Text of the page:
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When I first travelled to Rome, I was about three years old with questionable hair.

It was a holiday with my parents to visit family. I still look at the old photos of little me standing in front of the Colosseum, looking up at the tall, buff, Roman guy dressed as a gladiator. That was perhaps the exact moment I fell in love with the city. Little did I know that fast forward 20 years and my love affair with Italy would continue. After living in Venice for a year, which was great, I realised it was time that I returned to the place where it all started: Rome, 'The Eternal City'.

Sadly, Italy is in lockdown due to the awful pandemic. However, Italy isn't going anyway. When you're planning your future trip for Rome – whether you're wanting to visit ancient ruins, museums, or bars that tickle your fancy – I feel pretty darn sure that I’ve got you covered, as I feel I'm somewhat an expert now!

I can't believe I went fifteen years of my life without knowing about Villa Borghese. I couldn't imagine my life without it now; all the Sunday walks dodging people on bikes (the Italians don't just drive cars in a crazy fashion!) or hiring a boat for a ride on the ponds.

I was introduced to Pincio Prominade by a friend only a few months ago, and I instantly fell in love. It's a small section of the park filled with carnival games, cafes and a restaurant. Just as the sun starts to set, Romans of all ages appear, grabbing a beer or wine from one of the vendors in the park to watch the sunset over the city.

Chiara Fayn

– travel writer

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This experience is truly unmissable for anyone that finds themselves near Piazza Del Popolo (The People's Square) at sunset. If watching sunsets aren't your thing – and if that’s true, then you’re crazier than an Italian driver – there are cafes where you can grab a gelato or a spritz while relaxing and people-watching, channelling your inner-Italian in the best of ways.

There is no doubt that Rome is home to some of the most famous ancient and historic sites in the world. Every ancient world lover on a budget must go to the Museum of Via Ostiense (Museo della via Ostiense), in – you guessed it – Ostiense, tucked away in south of the city centre, right next to metro stop Piramide.

The museum is inside part of one of the oldest walls of the ancient city and is the only part of the city wall you can go inside. The museum is in the middle of a busy roundabout, which makes it a little difficult to reach. It is easy when using the pedestrian crossings, but try not to get beeped at for taking too long! You need to move along quickly, as if you’re in NYC.

The museum is full of medieval maps of Rome and ancient stonework, showing the timeline of the southern entrance to the city, and boasting its importance as it is the closest part of the ancient city to the sea.

From the top of the wall, you get a view of the surrounding area and the Pyramid of Caius Cestius (Piramide di Caio Cestio), the perfect place to take 360-degree pictures of Rome. Sadly, nowadays the sea is many kilometres further away than it once was. When standing on top of the wall you can imagine what it was like all those years ago for the guards patrolling the great city.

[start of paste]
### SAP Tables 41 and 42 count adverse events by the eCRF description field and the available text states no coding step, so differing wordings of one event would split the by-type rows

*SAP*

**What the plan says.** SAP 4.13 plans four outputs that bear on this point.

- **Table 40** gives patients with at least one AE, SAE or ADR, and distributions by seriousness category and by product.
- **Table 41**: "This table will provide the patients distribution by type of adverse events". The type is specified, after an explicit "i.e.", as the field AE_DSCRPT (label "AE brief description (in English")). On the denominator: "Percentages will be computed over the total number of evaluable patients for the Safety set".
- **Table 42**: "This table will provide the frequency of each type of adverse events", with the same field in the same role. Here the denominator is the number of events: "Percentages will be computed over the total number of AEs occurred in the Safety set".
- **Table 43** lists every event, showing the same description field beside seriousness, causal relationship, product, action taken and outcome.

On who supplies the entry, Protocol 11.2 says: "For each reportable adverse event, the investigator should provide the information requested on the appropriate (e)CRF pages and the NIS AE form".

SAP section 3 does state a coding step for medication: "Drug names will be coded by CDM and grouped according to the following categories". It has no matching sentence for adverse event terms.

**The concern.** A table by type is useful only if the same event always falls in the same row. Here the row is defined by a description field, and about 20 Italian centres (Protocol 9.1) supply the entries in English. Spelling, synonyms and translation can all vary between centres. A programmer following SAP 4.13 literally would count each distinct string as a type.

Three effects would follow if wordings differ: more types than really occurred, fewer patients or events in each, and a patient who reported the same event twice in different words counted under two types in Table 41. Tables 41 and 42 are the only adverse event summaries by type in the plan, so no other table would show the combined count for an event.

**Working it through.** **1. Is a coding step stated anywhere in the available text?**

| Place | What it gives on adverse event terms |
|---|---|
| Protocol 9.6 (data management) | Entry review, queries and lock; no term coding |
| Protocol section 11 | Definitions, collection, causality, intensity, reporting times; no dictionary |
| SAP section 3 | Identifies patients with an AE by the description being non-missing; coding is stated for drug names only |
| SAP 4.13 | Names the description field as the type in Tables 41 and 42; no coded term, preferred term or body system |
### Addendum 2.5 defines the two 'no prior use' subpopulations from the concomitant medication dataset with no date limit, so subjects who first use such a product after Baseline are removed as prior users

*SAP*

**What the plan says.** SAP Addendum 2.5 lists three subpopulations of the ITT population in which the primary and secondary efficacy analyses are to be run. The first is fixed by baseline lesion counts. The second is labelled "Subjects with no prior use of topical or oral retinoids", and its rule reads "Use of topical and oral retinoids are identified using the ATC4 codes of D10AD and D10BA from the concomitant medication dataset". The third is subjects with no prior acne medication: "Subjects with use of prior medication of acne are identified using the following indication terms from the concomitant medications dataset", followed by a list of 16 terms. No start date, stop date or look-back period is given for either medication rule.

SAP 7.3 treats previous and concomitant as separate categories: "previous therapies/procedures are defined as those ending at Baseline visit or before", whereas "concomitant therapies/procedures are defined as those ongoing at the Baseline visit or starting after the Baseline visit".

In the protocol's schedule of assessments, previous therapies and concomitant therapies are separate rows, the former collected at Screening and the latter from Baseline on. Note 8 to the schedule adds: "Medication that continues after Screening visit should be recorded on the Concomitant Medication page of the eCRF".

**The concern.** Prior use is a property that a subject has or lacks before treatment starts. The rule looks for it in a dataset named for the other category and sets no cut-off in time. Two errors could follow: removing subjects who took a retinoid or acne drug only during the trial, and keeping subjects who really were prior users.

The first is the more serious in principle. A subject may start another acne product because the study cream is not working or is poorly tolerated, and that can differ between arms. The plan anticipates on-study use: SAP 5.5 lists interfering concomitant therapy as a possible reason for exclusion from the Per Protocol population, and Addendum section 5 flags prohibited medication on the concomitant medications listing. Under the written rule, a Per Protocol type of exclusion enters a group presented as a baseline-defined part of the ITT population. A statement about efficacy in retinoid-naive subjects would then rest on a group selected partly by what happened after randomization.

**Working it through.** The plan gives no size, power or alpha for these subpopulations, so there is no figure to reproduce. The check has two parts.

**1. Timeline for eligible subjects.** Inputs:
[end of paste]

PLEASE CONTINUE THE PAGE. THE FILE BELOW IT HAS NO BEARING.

If food is the only thing you have on your mind – like me – Rome is home to many of our favourite foods like pasta carbonara and panini with roast meats. One of the most challenging tasks when on holidays is to distinguish the tourist traps that serve frozen pizzas. Asking the taxi driver where to eat is a bad idea… trust me, you might end up at the worst restaurant in Rome just because his friend is the owner.

A family favourite of ours is Il Matriciano: a local eatery found in one of the back streets a few hundred meters from the Vatican City. The regular order for us is two types of artichokes to start, one boiled and one fried (Alla Romana e Alla Giudia), followed by the famous Bucatini Amatriciana. If pasta isn't your style or you are trying to cut down on the amount of carbs you've had so far on the trip, the roast meats with vegetables are amazing. Be sure to try the local favourite Cicoria, a type of bitter spinach, cooked with garlic, oil and chilli.

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For those who are having lunch on the go, Mercato Testaccio is perfect for exactly that. The market has everything from homeware and clothes to bowls of fresh pasta and prosciutto cut to order. My favourite of all places is Mordi e Vai (Bite and Go), a sandwich shop with over 20 types of meat and sauces to choose from.

My recommendation is the number 1, the Alessio with chicory (cicoria) and chilli, order a cold Peroni beer on the side - thank me later - for less than €6. A classic Roman lunch that can be eaten inside the markets alongside all the locals. Just make sure you have time to see the other stalls before heading off.

Getting in and amongst the Italian aperitivo scene can sometimes lead you to touristy places that serve overpriced cocktails and yesterday's leftover food… not ideal. Hidden in a backstreet in the zone of Monti – just a few minutes walk from the Colosseum – is Black Market Hall. Based off of an old American prohibition bar, Black Market Hall spans over two floors.

The first, a bar with big leather armchairs perfect for late-night drinks, and the other one is below where you can have an aperitif or just order food. The aperitifs here are quite unique as each person orders an aperitivo plate from the menu with an array of food, and a drink to accompany. A favourite of mine is the vegetarian aperitivo, but when in Italy, it is best to try the selection of cold meats and cheese Black Market Hall has to offer.